Sapphire Miriam Foundation empowers Caribbean girls

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Some of the participants with Simone Claxton, founder of the Sapphire Miriam Foundation, in a 2019 girls empowerment program held at the National Energy Skills Center (NESC) in La Brea. –

Simone Claxton strives to positively change the lives of women and girls locally, regionally and internationally.

How does she plan to achieve this? Through the Sapphire Miriam Foundation. She is the president and founder.

The foundation is named after her daughter, Sapphire Miriam, 11, and ‘aims to promote educational, entrepreneurial and empowerment training programs / projects among young men and women as well as single parents over a period of time in order to to ensure their personal growth and development. “

In an interview, Claxton said the foundation was formed around nine and a half years ago, when she was a single mother herself.

Besides her daughter being her biggest inspiration, Claxton was also inspired and motivated to start the foundation when she saw how difficult life was for two other single mothers.

She became a single mother when her daughter was only one year old and at the time Claxton was unemployed. However, she started working in the social protection division in southern Trinidad soon after, and one day saw a young mother with a constantly crying baby.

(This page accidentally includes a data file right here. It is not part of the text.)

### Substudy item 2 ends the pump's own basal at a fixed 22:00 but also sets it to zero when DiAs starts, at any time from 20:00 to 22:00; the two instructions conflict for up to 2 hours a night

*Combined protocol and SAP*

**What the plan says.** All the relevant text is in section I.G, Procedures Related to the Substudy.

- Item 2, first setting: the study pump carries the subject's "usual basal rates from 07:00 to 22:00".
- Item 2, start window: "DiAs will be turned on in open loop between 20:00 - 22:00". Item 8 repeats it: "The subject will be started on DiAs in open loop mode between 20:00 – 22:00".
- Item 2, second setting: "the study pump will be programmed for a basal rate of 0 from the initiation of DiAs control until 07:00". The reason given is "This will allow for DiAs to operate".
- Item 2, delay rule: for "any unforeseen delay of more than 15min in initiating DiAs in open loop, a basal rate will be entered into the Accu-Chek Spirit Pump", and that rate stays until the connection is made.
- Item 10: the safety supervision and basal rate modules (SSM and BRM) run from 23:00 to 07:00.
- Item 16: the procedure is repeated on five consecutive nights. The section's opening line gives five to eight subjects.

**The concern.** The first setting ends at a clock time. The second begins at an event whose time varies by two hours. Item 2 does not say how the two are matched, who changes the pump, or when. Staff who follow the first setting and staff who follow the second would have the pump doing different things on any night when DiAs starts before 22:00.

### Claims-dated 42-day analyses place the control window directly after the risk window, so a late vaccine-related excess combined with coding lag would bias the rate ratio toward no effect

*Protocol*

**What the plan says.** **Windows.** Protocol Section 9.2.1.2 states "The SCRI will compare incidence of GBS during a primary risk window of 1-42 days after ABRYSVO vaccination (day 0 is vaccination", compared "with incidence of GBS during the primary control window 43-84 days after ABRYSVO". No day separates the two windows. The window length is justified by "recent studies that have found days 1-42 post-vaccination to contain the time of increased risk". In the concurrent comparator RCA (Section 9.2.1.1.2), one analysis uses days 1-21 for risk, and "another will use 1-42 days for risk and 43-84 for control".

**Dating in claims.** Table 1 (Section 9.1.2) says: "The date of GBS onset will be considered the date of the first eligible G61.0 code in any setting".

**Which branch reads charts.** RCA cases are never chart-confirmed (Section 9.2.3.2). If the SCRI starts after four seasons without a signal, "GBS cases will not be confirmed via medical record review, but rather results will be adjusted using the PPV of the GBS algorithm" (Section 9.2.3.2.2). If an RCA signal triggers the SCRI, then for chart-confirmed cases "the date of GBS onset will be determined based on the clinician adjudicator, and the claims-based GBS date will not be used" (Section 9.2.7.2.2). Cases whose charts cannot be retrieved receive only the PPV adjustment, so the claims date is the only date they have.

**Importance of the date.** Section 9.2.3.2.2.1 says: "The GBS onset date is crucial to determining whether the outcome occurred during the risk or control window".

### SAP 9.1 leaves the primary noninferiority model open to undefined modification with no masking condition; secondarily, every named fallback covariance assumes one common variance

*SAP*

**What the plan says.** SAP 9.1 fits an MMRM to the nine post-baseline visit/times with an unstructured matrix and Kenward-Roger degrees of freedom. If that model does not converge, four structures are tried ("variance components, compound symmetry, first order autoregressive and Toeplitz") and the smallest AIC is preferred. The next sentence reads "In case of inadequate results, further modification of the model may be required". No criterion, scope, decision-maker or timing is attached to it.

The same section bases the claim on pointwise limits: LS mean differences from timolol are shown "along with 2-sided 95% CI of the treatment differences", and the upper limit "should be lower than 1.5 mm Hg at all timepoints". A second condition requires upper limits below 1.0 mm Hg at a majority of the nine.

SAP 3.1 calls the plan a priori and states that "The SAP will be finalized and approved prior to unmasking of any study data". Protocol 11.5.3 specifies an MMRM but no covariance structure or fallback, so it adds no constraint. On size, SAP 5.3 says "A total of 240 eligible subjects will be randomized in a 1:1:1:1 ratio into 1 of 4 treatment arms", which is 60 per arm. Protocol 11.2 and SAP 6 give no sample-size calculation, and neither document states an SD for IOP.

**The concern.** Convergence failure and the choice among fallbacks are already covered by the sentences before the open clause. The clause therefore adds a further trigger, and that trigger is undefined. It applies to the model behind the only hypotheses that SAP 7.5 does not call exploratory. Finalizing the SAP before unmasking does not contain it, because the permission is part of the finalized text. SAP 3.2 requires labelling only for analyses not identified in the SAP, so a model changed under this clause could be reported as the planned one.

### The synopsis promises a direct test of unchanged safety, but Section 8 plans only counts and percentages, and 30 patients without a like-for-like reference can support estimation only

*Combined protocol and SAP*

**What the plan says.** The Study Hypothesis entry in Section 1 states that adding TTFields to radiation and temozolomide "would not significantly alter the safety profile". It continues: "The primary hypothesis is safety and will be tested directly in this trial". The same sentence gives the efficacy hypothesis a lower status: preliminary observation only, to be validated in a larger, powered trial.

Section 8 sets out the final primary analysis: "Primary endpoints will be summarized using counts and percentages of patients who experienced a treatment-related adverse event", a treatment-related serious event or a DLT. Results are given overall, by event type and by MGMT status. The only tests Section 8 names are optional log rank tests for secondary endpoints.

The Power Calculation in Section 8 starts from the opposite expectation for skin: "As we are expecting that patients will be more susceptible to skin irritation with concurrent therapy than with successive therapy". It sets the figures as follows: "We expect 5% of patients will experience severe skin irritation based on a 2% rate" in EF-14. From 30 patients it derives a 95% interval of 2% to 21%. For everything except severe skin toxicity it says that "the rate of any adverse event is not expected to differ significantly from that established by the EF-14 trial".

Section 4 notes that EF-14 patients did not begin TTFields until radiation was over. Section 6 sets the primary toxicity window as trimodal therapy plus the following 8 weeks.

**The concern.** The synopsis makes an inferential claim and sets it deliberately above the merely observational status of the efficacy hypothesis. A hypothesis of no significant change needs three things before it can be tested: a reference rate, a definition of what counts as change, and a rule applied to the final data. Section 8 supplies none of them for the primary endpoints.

Participants in the Sapphire Miriam Foundation Empowerment Program attend training sessions that include self-esteem, confidence and values; mental well-being and stress management; diet and nutrition; beauty and makeup; robotics, climate change; puberty hygiene and sex education; financial literacy; gender-based violence; and children’s rights. –

“I peeked into one of the officers’ cabins and saw that there was a young mother – she had a newborn baby on her shoulder, and there was also a child in. an infant walking around, about a year and a half, the same as mine …

“Then I saw another child and thought, twins? I said, ‘No. It can’t be.'”

Claxton realized that this mother’s life couldn’t have been easy and she got emotional just thinking about it. This led her to start looking for organizations that helped single moms – but she couldn’t find any.

She then began to help people informally.

Another day, she saw a woman with a child outside a bank in San Fernando asking for help. The child was also the same age as Claxton’s daughter.

“Her kid picked up a cookie from the sidewalk and ate it, and I said, ‘Wait, no, that could be my kid doing that.’

“You just can’t turn a blind eye to what’s going on with the people around you. And that’s why I started to help and eventually to form the organization.

The NGO was registered in March 2012.

Sapphire Miriam Foundation founder Simone Claxton, left, and guest presenter Heather Alexis-Martin of JMMB group address participants in the Girls Empowerment Program on Financial Management. –

Through the Sapphire Miriam Foundation, Claxton supports single mothers and young people, especially girls. She said that by supporting mothers, children have a better chance.

“As a single mom, you are so attached. You have so much to do – it’s all up to you – that the kids are kind of left out. So you really want to give them a fair chance and a good foundation. “